June is PTSD Awareness Month –
How to Support Others and Heal from PTSD
In 2010, the US Senate declared June 27th National PTSD Awareness Day. Since then, it has been expanded to the entire month of June. Similarly, our awareness and understanding of PTSD continues to grow and expand, since its official recognition as a diagnosis in 1980. Below is a list of ways to learn about and support PTSD awareness, throughout the month of June and beyond.
Check out the VA Calendar: Soldier’s Heart. Shell Shock. Battle Fatigue. Beginning with the American Civil War, a new name would emerge to describe the symptoms experienced by soldiers returning from each subsequent US battle.
Part of raising awareness of PTSD is recognizing that it is not a diagnosis reserved for those who return from the harrows of combat. The first murmurs of this were during World War II when it was named by the broader term “gross stress reaction.” Nonetheless, veterans remain a large percentage of those who deal with PTSD, and were the first to bring attention and urgency to the issue.
The US Department of Veteran Affairs has published a calendar with an activity for every day in June, many of which apply to the general population. June 1 invites visitors to take a written pledge to raise awareness of PTSD as an individual or on behalf of an organization. Other options are finding and hosting a virtual PTSD awareness event, links to crisis resources and coaching apps, and invitations to listen to the stories of PTSD survivors and their loved ones.
Wear Your Support on Your Sleeve: PTSD awareness is symbolized by the color teal. Beyond being appropriately soothing, there is little mention as to why the color was chosen for this cause. It’s worth considering that just as blue, green, and white combine to make teal, the traits behind each color combine to create a supportive statement. Blue represents trust, calm, faith, strength, stability, power and confidence. Green represents balance, soothing, and peace. White means hope and light.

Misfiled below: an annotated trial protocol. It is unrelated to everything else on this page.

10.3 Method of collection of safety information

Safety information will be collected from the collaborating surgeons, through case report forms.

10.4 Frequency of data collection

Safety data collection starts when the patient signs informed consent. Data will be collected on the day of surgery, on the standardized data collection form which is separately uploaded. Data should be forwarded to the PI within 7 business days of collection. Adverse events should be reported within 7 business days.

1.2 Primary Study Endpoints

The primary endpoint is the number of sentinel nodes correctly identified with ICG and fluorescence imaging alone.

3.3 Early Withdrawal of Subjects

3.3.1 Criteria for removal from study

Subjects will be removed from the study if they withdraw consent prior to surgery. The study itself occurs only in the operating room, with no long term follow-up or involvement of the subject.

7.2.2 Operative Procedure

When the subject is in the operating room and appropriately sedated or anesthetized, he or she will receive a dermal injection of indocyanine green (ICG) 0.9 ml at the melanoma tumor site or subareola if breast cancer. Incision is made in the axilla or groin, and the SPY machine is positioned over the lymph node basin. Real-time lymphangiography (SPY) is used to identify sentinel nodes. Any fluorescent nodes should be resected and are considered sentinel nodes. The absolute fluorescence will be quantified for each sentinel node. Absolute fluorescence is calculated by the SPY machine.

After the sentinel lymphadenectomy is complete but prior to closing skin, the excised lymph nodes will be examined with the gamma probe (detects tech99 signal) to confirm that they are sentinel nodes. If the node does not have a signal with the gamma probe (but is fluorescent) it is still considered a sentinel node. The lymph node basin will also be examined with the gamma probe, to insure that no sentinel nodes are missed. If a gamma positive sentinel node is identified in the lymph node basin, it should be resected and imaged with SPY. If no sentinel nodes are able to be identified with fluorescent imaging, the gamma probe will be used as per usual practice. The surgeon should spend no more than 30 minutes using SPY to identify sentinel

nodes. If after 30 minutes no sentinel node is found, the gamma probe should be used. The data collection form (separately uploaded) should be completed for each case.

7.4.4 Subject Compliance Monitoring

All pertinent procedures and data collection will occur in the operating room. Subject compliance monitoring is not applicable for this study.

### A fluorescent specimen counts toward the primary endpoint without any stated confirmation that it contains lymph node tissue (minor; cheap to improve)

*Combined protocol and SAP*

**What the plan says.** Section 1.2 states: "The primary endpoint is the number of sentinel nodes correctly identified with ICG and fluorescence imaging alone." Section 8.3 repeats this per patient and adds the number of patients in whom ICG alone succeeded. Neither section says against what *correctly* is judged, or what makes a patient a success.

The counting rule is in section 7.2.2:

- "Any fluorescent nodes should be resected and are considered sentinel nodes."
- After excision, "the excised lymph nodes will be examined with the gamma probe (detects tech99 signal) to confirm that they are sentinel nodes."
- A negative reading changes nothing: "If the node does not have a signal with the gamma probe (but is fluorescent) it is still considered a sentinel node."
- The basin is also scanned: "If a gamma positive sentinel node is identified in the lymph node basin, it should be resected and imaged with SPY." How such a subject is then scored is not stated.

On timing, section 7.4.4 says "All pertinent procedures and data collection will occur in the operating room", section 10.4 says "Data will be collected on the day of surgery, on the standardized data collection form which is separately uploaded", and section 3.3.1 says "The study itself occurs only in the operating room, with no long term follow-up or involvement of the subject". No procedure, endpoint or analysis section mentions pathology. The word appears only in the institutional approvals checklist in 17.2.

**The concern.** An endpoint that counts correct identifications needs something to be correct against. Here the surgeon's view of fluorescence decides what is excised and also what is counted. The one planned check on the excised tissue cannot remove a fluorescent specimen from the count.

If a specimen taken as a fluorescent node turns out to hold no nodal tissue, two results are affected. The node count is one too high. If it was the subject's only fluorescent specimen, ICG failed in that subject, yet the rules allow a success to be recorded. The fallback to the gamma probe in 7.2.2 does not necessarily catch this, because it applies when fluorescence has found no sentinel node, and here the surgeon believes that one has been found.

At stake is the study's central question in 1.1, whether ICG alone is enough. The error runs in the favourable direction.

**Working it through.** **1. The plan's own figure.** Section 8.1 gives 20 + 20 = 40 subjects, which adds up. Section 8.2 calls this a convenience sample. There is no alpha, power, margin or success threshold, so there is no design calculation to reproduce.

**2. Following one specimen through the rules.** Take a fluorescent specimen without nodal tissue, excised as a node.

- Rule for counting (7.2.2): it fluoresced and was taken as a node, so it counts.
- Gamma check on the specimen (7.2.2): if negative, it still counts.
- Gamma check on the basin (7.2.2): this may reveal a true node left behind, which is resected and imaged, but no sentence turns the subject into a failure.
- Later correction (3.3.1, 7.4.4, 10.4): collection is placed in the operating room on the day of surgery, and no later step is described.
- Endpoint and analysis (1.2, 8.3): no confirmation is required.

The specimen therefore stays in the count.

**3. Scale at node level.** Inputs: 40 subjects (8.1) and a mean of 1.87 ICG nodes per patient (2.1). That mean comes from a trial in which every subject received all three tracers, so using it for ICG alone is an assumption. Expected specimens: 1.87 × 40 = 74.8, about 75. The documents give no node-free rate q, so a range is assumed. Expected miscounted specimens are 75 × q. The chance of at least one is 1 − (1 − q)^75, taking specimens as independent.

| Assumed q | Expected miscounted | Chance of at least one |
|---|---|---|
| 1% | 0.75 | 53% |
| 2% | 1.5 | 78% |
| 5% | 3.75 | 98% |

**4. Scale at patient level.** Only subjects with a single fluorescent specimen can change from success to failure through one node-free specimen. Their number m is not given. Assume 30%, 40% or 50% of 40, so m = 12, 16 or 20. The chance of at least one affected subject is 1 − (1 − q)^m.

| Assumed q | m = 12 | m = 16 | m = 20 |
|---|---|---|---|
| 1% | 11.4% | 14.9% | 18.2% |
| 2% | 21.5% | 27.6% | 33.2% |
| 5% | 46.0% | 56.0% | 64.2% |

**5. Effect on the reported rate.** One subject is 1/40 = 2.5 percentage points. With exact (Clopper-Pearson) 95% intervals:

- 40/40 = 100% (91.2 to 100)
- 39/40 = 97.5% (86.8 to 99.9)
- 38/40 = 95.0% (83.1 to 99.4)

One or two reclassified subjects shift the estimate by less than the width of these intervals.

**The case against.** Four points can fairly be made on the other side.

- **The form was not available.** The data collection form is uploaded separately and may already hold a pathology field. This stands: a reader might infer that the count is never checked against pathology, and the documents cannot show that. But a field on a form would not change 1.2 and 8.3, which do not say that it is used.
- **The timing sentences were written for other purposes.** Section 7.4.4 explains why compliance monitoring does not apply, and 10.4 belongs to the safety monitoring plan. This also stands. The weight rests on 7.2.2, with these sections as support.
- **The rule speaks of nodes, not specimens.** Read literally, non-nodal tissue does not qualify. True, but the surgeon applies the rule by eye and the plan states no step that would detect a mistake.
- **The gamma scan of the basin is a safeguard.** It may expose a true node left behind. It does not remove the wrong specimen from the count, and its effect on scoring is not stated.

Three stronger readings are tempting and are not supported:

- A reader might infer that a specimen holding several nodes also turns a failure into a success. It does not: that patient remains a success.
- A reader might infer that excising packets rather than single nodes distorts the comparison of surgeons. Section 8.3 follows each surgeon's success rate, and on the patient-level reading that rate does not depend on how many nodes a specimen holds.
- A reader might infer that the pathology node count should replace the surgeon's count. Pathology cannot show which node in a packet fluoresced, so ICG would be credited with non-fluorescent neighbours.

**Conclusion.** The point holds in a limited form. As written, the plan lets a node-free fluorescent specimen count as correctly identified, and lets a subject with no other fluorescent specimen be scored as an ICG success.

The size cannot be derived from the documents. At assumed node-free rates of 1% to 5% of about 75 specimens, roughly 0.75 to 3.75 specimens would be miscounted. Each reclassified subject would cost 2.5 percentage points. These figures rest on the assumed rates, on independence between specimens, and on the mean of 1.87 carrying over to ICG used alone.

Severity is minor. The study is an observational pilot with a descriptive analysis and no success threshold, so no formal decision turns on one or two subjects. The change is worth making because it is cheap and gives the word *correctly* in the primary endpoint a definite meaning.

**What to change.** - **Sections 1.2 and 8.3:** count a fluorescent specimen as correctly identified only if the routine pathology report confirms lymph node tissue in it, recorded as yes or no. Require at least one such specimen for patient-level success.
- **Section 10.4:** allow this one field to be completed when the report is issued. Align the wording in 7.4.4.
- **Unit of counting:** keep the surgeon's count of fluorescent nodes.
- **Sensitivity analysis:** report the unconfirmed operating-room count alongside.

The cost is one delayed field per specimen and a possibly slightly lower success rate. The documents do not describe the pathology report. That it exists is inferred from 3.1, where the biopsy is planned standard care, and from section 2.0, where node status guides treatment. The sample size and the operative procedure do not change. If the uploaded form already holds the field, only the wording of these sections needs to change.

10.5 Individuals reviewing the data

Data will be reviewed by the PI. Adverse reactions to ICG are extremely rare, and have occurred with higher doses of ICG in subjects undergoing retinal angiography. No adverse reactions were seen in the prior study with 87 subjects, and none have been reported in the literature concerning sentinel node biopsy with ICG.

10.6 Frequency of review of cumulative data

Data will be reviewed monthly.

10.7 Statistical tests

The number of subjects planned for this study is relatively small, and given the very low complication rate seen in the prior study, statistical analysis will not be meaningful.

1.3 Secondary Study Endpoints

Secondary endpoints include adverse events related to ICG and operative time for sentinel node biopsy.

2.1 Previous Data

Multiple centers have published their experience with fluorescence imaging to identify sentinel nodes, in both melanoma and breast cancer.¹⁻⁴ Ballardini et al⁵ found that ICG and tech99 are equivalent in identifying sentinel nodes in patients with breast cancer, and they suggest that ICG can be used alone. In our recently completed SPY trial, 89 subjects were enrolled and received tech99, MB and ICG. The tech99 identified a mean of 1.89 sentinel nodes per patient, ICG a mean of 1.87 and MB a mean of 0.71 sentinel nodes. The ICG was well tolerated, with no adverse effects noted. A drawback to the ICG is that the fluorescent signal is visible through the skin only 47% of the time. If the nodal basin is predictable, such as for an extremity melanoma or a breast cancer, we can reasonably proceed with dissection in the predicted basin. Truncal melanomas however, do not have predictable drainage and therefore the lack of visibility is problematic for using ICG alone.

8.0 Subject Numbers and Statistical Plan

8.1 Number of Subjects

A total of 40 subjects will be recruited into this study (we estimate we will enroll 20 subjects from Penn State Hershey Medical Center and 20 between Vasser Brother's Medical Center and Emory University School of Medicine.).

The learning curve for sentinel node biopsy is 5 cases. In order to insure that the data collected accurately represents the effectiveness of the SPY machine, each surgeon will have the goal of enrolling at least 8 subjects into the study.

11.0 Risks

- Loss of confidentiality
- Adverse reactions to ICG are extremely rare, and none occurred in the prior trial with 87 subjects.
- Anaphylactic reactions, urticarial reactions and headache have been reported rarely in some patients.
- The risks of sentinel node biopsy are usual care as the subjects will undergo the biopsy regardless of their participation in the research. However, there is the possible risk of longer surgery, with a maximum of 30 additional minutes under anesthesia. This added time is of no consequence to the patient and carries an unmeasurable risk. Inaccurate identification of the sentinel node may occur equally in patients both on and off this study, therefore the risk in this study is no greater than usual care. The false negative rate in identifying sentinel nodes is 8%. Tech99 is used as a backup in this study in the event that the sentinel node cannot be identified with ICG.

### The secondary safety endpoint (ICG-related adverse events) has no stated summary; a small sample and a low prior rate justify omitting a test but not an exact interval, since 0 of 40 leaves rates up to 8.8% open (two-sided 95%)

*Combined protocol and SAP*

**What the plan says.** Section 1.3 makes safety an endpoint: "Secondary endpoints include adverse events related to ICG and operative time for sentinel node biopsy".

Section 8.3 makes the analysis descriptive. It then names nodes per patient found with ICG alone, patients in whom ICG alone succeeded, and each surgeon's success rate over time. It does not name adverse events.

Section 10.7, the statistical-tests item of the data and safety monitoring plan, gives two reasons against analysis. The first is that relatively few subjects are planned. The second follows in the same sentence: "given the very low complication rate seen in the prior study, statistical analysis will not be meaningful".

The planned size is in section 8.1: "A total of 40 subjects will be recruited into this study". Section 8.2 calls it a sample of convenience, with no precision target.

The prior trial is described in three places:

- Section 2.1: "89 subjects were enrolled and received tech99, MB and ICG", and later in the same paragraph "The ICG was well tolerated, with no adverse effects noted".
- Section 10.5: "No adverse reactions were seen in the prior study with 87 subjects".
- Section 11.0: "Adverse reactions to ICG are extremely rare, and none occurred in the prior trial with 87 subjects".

Ribbons and gestures may seem superficial, or worse, seem to call attention to the wearer rather than the cause. Yet, so much of the misunderstanding surrounding PTSD, and the isolation suffered by those who struggle with it, is due to the emotional effects of trauma occurring underneath an otherwise calm surface. By wearing colors or pieces sufferers can signal that they are dealing with more than meets the eye, inviting people to be gentle and understanding. Supporters can wear them to show support. Either way, any conversation is one more small inroad toward awareness.
Look into Treatment Methods: As awareness grows, so do the number of treatment options. One prevalent method is Cognitive Processing Therapy, which involves weekly sessions of 60-90 minutes over a twelve-week period, most of which consists of writing and talking about your traumatic event and its resulting effects. Prolonged Exposure Therapy primarily addresses the avoidance aspect of PTSD. Clients write a list of places or things they have been avoiding and learn to face them, one at a time. Stress Inoculation Training involves light massage and breathing techniques, and for those hesitant to share their trauma stories, it focuses more on changing the resulting feelings.
One method of treatment that is quickly gaining traction is Accelerated Resolution Therapy (ART). It integrates eye movements, with other therapeutic modalities such as Cognitive Behavioral Therapy, Psychodynamic Therapy and Guided Imagery. Under the slogan, “Keep the memory, lose the pain,” clients report experiencing significant relief after just one session. At least in one instance, it’s being used as a method to treat troops while they are still stationed, making it possible for them to return home with a clean slate, without losing any precious time to trauma.
Recently ART trained Chief Behavioral Health Officer Colonel Chris Atkins, offers this testament to the efficacy of the training from his station in the Middle East:
“ART has been an amazing gift to the troops here struggling with nightmares, combat trauma, body image issues, and even relationship concerns. ART has dramatically increased sleep and reduced anxiety and even panic attacks. I saw complete elimination in combat stress-related nightmares of enemy attacks even after 1 ART session! I have been following the scripts in every single session. Thank you Jennifer and team for an amazing gift of healing to our service members. Because of ART, my clinic was the busiest one in the Middle East. People kept referring their friends to work on THEIR scenes!”
Nearly 150 years after the world was introduced to the word “soldier’s heart,” we are closer than ever to healing.
If you or a loved one is suffering from PTSD and are interested in finding a therapist trained in ART click here.
If you are a therapist interested in incorporating ART into your practice and would like to learn more about trainings in your area click here.